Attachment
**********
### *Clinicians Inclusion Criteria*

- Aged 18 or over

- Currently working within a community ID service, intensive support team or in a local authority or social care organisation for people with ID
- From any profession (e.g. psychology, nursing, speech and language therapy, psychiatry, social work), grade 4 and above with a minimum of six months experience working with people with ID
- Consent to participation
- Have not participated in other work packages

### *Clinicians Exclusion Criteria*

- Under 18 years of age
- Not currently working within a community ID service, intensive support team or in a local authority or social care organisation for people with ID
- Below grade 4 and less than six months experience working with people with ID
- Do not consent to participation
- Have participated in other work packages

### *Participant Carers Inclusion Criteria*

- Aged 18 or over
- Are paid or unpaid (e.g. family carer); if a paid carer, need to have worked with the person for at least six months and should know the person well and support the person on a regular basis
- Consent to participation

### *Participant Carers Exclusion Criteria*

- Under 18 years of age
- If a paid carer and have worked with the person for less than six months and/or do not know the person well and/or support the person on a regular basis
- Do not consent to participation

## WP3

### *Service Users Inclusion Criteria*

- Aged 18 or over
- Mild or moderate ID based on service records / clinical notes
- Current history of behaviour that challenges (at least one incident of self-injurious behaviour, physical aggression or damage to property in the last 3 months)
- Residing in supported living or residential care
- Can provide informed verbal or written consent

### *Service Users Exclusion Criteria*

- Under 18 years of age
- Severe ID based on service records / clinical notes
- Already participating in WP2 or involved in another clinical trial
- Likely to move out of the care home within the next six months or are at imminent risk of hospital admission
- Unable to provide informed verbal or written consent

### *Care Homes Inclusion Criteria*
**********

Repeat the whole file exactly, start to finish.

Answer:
### *Clinicians Inclusion Criteria*

- Aged 18 or over

- Currently working within a community ID service, intensive support team or in a local authority or social care organisation for people with ID
- From any profession (e.g. psychology, nursing, speech and language therapy, psychiatry, social work), grade 4 and above with a minimum of six months experience working with people with ID
- Consent to participation
- Have not participated in other work packages

### *Clinicians Exclusion Criteria*

- Under 18 years of age
- Not currently working within a community ID service, intensive support team or in a local authority or social care organisation for people with ID
- Below grade 4 and less than six months experience working with people with ID
- Do not consent to participation
- Have participated in other work packages

### *Participant Carers Inclusion Criteria*

- Aged 18 or over
- Are paid or unpaid (e.g. family carer); if a paid carer, need to have worked with the person for at least six months and should know the person well and support the person on a regular basis
- Consent to participation

### *Participant Carers Exclusion Criteria*

- Under 18 years of age
- If a paid carer and have worked with the person for less than six months and/or do not know the person well and/or support the person on a regular basis
- Do not consent to participation

## WP3

### *Service Users Inclusion Criteria*

- Aged 18 or over
- Mild or moderate ID based on service records / clinical notes
- Current history of behaviour that challenges (at least one incident of self-injurious behaviour, physical aggression or damage to property in the last 3 months)
- Residing in supported living or residential care
- Can provide informed verbal or written consent

### *Service Users Exclusion Criteria*

- Under 18 years of age
- Severe ID based on service records / clinical notes
- Already participating in WP2 or involved in another clinical trial
- Likely to move out of the care home within the next six months or are at imminent risk of hospital admission
- Unable to provide informed verbal or written consent

### *Care Homes Inclusion Criteria*